As an LED display manufacturer, NanoLumens is predictably most focused on emissive display technologies, or those that create and emit light of their own. LED displays are an example of such a display technology, hence the “E” in the acronym, which stands for Emitting. (Here’s an article about how the light emission process works.) Emissive display technology is of course not the only display technology out there however, so I’d like to take the opportunity to briefly touch on an alternative display technology, how it works, and what makes it different. The technology I’ll be covering here is that of reflective displays, and in sharing my thoughts I simply hope to assist display owners in understanding the range of options they face so they can make informed purchase choices.
What Are Reflective Displays?
Reflective displays are a digital display solution that reflects the ambient light of its surroundings rather than creating and emitting light of its own. This non-emissive technology is frequently referred to as electronic paper due to the way its appearance mimics that of traditional ink on traditional paper, which makes its content substantially more legible in environments with high levels of ambient light. Consider the bright environment efficacy of the most recognizable application for this technology, e-reader tablets like the Kindle, in contrast to that of an LED, LCD, or otherwise backlit display. Amidst bright sunlight, like at the beach for example, the backlit products will shine far brighter but their content will likely be more difficult to view. This is because while emissive displays must outshine the ambient light around them, reflective displays draw their brightness from the ambient light.Reflective displays are a digital display solution that reflects the ambient light of its surroundings rather than creating and emitting light of its own. Read more here: Click To Tweet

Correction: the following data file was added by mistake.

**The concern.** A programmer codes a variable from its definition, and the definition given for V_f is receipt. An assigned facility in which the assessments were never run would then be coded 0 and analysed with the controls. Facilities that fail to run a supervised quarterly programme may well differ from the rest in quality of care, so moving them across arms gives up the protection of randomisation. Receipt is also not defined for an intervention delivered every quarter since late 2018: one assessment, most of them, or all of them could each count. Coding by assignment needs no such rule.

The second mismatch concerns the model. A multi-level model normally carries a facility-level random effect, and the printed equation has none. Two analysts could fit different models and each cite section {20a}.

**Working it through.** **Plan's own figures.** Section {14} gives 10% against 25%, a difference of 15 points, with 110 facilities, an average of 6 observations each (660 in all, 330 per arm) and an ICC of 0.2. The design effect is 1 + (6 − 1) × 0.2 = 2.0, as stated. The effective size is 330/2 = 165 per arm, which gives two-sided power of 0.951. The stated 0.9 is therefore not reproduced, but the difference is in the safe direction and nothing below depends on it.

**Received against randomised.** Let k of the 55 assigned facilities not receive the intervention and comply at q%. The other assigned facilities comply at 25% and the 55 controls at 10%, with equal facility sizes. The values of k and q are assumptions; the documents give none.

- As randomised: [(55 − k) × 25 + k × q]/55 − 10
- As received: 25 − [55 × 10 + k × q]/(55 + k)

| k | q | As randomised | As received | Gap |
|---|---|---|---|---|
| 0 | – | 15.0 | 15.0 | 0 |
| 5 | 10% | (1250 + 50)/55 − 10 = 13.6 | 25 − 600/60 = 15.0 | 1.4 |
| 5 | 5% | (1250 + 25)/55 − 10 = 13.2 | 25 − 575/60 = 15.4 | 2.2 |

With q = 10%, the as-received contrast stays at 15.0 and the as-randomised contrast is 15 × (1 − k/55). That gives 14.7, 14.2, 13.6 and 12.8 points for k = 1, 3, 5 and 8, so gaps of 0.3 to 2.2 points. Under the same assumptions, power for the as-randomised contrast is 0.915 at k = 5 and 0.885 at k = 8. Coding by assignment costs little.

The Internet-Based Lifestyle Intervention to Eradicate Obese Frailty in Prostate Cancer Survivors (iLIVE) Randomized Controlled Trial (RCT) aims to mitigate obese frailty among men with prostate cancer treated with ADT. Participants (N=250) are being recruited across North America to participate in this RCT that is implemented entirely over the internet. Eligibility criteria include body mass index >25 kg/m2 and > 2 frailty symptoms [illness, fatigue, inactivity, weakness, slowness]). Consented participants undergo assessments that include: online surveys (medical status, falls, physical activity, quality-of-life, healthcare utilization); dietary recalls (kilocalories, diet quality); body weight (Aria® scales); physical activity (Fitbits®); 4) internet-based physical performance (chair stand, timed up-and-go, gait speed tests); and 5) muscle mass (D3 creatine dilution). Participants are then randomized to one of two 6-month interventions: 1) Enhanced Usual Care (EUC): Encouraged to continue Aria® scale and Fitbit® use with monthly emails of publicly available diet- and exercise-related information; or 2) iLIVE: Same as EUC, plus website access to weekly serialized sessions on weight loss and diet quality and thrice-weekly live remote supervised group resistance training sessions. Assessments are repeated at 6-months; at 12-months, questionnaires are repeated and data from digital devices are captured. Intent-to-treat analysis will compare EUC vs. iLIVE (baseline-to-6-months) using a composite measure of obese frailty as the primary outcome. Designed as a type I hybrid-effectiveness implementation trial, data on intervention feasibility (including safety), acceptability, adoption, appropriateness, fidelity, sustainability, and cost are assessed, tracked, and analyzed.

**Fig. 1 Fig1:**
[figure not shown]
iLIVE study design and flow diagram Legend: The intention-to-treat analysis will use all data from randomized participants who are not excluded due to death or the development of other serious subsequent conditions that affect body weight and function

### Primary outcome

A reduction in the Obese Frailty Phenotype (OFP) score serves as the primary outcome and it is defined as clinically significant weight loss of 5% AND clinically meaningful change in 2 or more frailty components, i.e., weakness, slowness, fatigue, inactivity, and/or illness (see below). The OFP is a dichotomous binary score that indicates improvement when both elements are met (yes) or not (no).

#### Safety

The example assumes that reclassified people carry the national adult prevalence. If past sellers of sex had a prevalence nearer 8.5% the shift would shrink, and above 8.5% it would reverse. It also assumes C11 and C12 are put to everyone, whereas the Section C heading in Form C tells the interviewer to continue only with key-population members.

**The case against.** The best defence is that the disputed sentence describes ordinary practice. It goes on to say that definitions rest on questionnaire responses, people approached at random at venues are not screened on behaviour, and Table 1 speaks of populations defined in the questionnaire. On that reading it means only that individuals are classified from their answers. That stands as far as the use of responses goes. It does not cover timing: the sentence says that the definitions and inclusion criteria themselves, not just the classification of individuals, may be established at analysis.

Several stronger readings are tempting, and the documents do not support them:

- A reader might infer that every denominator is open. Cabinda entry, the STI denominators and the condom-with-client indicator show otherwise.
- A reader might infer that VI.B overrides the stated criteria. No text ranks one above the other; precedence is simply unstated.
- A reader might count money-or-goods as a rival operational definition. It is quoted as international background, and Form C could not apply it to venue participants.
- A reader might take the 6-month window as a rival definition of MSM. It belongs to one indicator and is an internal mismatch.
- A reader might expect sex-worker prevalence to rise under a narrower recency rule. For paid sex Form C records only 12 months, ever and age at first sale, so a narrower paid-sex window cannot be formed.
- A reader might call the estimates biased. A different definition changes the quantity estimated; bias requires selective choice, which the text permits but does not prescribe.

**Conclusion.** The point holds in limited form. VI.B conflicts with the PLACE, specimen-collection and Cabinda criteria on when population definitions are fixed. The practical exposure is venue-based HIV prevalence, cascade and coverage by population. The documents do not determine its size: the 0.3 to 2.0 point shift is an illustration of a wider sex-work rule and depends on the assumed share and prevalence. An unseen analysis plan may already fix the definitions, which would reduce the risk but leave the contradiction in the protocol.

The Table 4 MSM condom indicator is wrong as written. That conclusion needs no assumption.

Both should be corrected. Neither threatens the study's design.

How Do Reflective Displays Work?
Unlike an emissive display, which creates its own light through electroluminescence, reflective displays simply redirect and repurpose the light that already exists around them. This style of reflective display technology was originally pioneered in the 1970s by researchers at Xerox, who found that by embedding microscopic polyethylene two-colored spheres (Janus particles) within bubbles of oil arrayed across a transparent silicon sheet, they could manipulate the rotation of the spheres to show one color or another. On one side of these spheres was negatively charged black plastic, while the other side featured white plastic with a positive charge. The researchers discovered that by adjusting the polarity of the potential applied to the electrode layers encasing the layer of sphere-filled bubbles, they could alter which side of the spheres faced up. This binary system allowed for the display of rudimentary images, and more importantly, of text. This packaging process is very different from the LED packaging process, detailed here.